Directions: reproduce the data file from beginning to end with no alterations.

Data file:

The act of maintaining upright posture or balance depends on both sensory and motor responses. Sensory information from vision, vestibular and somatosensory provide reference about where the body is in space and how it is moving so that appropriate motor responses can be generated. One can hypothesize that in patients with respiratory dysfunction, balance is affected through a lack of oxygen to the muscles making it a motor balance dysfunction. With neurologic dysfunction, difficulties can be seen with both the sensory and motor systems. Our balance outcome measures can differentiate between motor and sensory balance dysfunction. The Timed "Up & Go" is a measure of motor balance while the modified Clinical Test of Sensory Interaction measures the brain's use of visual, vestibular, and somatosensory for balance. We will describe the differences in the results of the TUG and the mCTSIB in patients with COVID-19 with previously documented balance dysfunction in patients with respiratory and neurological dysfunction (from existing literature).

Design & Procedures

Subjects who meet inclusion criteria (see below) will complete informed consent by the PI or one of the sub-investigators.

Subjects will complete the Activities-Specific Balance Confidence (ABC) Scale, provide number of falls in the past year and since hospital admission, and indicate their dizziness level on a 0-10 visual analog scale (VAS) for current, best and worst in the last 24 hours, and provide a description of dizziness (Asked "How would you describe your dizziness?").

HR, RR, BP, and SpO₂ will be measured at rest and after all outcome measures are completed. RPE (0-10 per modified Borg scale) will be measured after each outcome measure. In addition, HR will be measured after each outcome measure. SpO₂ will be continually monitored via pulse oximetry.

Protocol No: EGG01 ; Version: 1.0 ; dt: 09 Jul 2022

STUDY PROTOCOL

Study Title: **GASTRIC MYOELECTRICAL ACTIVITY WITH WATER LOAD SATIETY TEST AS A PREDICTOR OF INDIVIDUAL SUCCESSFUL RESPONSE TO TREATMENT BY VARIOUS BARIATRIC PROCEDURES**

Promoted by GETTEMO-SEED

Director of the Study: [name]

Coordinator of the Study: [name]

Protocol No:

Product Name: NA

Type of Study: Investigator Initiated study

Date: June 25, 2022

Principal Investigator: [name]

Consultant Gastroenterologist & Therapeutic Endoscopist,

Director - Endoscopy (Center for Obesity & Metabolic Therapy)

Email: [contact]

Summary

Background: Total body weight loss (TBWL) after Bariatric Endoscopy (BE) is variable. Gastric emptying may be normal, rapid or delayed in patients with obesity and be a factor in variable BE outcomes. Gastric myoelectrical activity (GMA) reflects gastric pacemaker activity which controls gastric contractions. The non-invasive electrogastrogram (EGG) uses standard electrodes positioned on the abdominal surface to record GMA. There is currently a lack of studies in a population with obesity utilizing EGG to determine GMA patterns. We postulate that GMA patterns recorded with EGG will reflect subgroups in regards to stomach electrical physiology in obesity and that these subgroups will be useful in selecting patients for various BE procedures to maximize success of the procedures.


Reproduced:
The act of maintaining upright posture or balance depends on both sensory and motor responses. Sensory information from vision, vestibular and somatosensory provide reference about where the body is in space and how it is moving so that appropriate motor responses can be generated. One can hypothesize that in patients with respiratory dysfunction, balance is affected through a lack of oxygen to the muscles making it a motor balance dysfunction. With neurologic dysfunction, difficulties can be seen with both the sensory and motor systems. Our balance outcome measures can differentiate between motor and sensory balance dysfunction. The Timed "Up & Go" is a measure of motor balance while the modified Clinical Test of Sensory Interaction measures the brain's use of visual, vestibular, and somatosensory for balance. We will describe the differences in the results of the TUG and the mCTSIB in patients with COVID-19 with previously documented balance dysfunction in patients with respiratory and neurological dysfunction (from existing literature).

Design & Procedures

Subjects who meet inclusion criteria (see below) will complete informed consent by the PI or one of the sub-investigators.

Subjects will complete the Activities-Specific Balance Confidence (ABC) Scale, provide number of falls in the past year and since hospital admission, and indicate their dizziness level on a 0-10 visual analog scale (VAS) for current, best and worst in the last 24 hours, and provide a description of dizziness (Asked "How would you describe your dizziness?").

HR, RR, BP, and SpO₂ will be measured at rest and after all outcome measures are completed. RPE (0-10 per modified Borg scale) will be measured after each outcome measure. In addition, HR will be measured after each outcome measure. SpO₂ will be continually monitored via pulse oximetry.

Protocol No: EGG01 ; Version: 1.0 ; dt: 09 Jul 2022

STUDY PROTOCOL

Study Title: **GASTRIC MYOELECTRICAL ACTIVITY WITH WATER LOAD SATIETY TEST AS A PREDICTOR OF INDIVIDUAL SUCCESSFUL RESPONSE TO TREATMENT BY VARIOUS BARIATRIC PROCEDURES**

Promoted by GETTEMO-SEED

Director of the Study: [name]

Coordinator of the Study: [name]

Protocol No:

Product Name: NA

Type of Study: Investigator Initiated study

Date: June 25, 2022

Principal Investigator: [name]

Consultant Gastroenterologist & Therapeutic Endoscopist,

Director - Endoscopy (Center for Obesity & Metabolic Therapy)

Email: [contact]

Summary

Background: Total body weight loss (TBWL) after Bariatric Endoscopy (BE) is variable. Gastric emptying may be normal, rapid or delayed in patients with obesity and be a factor in variable BE outcomes. Gastric myoelectrical activity (GMA) reflects gastric pacemaker activity which controls gastric contractions. The non-invasive electrogastrogram (EGG) uses standard electrodes positioned on the abdominal surface to record GMA. There is currently a lack of studies in a population with obesity utilizing EGG to determine GMA patterns. We postulate that GMA patterns recorded with EGG will reflect subgroups in regards to stomach electrical physiology in obesity and that these subgroups will be useful in selecting patients for various BE procedures to maximize success of the procedures.